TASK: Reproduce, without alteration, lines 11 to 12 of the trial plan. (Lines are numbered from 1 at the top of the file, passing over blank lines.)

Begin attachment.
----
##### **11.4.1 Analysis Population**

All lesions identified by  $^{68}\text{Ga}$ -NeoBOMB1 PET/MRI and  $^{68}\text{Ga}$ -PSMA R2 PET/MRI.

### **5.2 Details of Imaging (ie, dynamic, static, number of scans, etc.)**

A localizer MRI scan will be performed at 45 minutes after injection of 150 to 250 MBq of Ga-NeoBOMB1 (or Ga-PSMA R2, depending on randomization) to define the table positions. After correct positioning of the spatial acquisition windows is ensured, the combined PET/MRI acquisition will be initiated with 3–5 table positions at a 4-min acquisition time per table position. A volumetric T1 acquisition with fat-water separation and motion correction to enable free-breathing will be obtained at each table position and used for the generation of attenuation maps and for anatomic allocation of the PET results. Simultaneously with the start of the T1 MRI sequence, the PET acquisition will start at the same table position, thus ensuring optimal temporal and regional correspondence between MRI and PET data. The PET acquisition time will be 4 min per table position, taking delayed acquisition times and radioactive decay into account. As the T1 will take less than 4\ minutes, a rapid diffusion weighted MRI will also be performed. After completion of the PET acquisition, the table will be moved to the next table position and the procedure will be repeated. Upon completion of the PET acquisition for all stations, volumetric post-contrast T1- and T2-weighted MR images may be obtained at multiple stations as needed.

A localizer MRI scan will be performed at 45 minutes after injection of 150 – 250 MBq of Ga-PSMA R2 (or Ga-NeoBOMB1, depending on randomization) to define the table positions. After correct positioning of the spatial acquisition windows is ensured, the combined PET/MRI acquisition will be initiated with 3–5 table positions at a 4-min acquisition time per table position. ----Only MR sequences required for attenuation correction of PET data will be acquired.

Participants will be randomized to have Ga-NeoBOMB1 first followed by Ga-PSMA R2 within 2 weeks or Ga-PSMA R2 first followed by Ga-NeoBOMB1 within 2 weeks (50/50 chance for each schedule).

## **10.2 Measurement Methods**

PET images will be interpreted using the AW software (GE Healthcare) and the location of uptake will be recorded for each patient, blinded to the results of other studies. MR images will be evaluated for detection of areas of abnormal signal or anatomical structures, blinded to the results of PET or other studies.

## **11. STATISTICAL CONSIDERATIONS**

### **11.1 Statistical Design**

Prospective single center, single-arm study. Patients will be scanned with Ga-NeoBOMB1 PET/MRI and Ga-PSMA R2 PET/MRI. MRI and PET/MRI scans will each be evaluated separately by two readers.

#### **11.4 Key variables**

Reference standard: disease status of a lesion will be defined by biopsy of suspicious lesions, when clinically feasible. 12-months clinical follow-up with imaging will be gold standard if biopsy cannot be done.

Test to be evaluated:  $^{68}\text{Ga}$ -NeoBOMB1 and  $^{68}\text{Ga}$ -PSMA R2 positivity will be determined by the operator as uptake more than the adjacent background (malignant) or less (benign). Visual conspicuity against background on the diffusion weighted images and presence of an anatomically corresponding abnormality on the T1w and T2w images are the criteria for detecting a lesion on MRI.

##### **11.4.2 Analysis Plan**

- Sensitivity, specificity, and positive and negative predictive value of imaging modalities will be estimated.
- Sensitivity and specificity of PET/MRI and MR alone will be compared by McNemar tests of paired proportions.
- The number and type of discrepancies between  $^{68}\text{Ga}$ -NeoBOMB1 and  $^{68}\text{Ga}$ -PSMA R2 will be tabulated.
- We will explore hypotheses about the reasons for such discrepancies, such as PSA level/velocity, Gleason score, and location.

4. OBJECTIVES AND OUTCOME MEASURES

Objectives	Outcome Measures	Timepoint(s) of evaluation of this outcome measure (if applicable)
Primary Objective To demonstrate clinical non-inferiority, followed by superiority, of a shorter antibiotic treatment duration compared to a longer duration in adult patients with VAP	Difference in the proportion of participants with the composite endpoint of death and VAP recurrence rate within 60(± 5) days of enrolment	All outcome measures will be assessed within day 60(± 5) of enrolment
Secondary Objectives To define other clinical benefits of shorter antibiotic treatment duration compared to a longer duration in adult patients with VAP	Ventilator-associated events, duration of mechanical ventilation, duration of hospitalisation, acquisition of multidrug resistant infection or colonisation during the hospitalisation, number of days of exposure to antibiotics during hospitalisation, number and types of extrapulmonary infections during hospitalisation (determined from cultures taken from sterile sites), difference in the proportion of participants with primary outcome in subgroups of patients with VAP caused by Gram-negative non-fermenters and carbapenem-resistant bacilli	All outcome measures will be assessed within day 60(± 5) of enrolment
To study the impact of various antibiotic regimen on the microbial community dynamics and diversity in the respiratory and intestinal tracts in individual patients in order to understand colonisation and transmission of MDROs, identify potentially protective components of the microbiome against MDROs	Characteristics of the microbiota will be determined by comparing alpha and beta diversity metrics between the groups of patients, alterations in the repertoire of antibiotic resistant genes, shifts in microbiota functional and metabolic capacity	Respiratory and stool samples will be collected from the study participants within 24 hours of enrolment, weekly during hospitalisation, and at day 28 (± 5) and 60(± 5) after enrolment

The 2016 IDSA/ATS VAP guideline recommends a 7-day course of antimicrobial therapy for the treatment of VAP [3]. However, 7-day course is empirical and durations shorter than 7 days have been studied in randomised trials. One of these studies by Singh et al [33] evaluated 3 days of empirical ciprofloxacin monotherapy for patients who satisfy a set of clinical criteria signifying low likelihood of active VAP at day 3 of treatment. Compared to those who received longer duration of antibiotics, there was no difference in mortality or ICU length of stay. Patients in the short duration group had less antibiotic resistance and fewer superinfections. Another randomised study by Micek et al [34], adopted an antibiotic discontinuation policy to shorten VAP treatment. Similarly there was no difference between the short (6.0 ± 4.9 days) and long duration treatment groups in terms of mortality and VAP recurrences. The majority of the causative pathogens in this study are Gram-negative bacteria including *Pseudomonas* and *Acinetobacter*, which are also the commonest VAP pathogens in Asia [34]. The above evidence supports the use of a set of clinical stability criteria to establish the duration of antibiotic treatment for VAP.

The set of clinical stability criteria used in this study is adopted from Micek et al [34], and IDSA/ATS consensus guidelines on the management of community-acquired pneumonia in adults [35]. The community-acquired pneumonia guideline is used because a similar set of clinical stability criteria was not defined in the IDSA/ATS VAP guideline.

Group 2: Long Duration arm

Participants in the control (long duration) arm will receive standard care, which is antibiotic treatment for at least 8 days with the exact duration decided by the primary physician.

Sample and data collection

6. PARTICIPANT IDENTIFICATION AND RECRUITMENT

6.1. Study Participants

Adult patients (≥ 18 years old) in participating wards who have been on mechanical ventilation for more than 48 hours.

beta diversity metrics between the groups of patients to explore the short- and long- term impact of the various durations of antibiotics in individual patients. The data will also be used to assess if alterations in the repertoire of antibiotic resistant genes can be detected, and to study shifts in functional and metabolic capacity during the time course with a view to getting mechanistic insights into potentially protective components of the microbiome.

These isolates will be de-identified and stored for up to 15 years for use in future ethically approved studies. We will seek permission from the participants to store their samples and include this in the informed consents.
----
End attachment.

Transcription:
Prospective single center, single-arm study. Patients will be scanned with Ga-NeoBOMB1 PET/MRI and Ga-PSMA R2 PET/MRI. MRI and PET/MRI scans will each be evaluated separately by two readers.

#### **11.4 Key variables**